The initial voting results for the 2015 MLB All-Star Game have been released, and while the game is still roughly a month-and-a-half away, we already have an idea of what the starting rosters could look like on July 14.
This year’s game will be played at Great American Ball Park in Cincinnati, which opened in 2003.
Here’s a look at the early returns for the voting, which is being done entirely online for the first time this year, and a handful of takeaways based on the results in each league so far.
Let’s get into things by first running through the Junior Circuit, where Kansas City Royals catcher Salvador Perez is the surprising leader with 1,447,753 tallies to date, per Tuesday’s release:
AL All-Star Voting Takeaways
1. Royals fans have been voting, like, a lot
Among third baseman Mike Moustakas, shortstop Alcides Escobar, outfielders Lorenzo Cain and Alex Gordon and leading vote-getter Perez, five Royals players currently are starters. That is both impressive—no other club in either league has more than four starters after the first results—and deserving, as Kansas City (28-17) has the second-best record in the AL entering play Wednesday.
Additionally, first baseman Eric Hosmer, second baseman Omar Infante and designated hitter Kendrys Morales each check in at No. 2 at their respective positions, so the Royals have just about every spot covered. Heck, even outfielder Alex Rios is sixth among his brethren—and he hasn’t played since April 13 while recovering from a fractured left hand.
It’s clear that after enduring nearly three decades of ineptitude, the club’s fans are riding the wave of reaching the postseason—and World Series—for the first time since 1985, as well as this year’s hot start to make sure as many Royals get to the Midsummer Classic as possible.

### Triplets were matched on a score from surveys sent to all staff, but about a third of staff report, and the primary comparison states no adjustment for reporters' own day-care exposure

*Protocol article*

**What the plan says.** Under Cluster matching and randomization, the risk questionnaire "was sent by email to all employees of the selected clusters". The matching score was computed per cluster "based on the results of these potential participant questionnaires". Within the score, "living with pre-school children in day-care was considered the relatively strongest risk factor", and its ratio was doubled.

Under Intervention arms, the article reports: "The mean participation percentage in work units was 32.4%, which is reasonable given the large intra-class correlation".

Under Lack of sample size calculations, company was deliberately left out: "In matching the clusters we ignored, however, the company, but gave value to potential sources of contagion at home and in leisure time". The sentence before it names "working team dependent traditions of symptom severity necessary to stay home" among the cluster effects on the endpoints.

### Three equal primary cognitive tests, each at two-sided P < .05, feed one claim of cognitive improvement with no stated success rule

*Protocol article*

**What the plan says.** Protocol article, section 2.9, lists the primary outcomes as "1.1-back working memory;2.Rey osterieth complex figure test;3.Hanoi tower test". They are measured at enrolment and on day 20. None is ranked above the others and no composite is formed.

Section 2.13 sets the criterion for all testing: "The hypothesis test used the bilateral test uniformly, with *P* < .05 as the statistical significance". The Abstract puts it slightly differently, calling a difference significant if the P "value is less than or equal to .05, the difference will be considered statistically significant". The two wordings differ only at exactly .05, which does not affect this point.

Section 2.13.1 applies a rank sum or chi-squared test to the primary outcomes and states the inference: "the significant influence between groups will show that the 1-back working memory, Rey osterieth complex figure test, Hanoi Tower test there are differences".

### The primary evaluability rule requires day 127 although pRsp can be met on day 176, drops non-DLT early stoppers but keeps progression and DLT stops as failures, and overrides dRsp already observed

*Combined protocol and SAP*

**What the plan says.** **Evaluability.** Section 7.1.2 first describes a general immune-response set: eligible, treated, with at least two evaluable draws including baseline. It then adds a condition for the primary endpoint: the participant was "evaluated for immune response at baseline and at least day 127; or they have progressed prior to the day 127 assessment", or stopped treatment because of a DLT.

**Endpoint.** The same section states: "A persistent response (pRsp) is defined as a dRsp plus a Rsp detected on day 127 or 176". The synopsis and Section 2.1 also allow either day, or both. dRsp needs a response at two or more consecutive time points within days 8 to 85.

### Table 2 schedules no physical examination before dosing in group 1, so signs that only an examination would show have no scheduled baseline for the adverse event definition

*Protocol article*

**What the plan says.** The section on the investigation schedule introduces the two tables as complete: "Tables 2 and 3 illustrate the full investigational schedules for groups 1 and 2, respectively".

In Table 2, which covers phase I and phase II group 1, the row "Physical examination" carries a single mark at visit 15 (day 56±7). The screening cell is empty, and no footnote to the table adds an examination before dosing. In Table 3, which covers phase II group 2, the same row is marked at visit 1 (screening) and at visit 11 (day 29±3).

If five (or more) Royals do, in fact, wind up being voted in as starters, that would be the first time a team registered that many in the All-Star Game since 1976, when it was done by this year’s host squad, the Reds.
2. Shortstop is coming up, well, short
For now, Escobar leads the position, but he’s hitting just .270 with a .666 OPS that ranks fourth among AL shortstop qualifiers. Those aren’t exactly blow-you-away numbers. Frankly, he’s a fringy top-five candidate, but being on Kansas City is helping him immeasurably.
After him, there’s defensive wizard Jose Iglesias, who still is batting a strong .333, as well as upstart but error-prone Marcus Semien, who has six homers and seven RBI already but also an MLB-worst 17 errors (yikes).
The rest of the top five is filled out by veterans Jed Lowrie and Jose Reyes, who have spent more time on the disabled list than off to this point. Other options, such as Xander Bogaerts, Alexei Ramirez and Elvis Andrus, just haven’t played all that well but could make a push at the polls if they get hot.
Long story, ahem, short (sorry): There’s no really strong candidate at this spot, which last year belonged to Derek Jeter, who also wasn’t the greatest candidate but at least was a Hall of Famer-to-be and had a ceremonial farewell tour to propel votes and intrigue.
3. As usual, there are a few noticeable snubs
Maybe folks forgot about the Texas Rangers’ Prince Fielder at first base because he missed all but 42 games in 2014 due to neck surgery. But the slugger is leading the entire AL with a .371 batting average and has started to hit for his signature power with 10 homers and 38 RBI, the latter of which also tops the circuit. The competition at this position is stiff, but Fielder should be in the mix.
Same goes for Jason Kipnis, whose .335/.408/.519 line presents a strong case that he deserves to be among the five at second base, certainly over Omar Infante, Devon Travis and Dustin Pedroia. Meanwhile, Robinson Cano’s run of five consecutive starts at the spot looks to be in serious jeopardy with his slash stats sitting at .257/.297/.339 with just one homer.
Last but not least, Stephen Vogt of the Oakland Athletics needs to be acknowledged at catcher, where his .313 average, 10 homers, 33 RBI and 1.008 OPS all pace qualifying AL backstops. Blame it on his no-name factor as a 30-year-old with just 193 career games in The Show—or, you know, the worst-in-the-AL Oakland Athletics.
4. Apologies to the Tampa Bay Rays, Minnesota Twins and Cleveland Indians but…
…you have not a single representative receiving enough votes to place in the top five at any position.
While the Indians have been slightly disappointing so far, they at least can claim Michael Brantley, last year’s second runner-up in AL MVP, in the top 10 outfielders.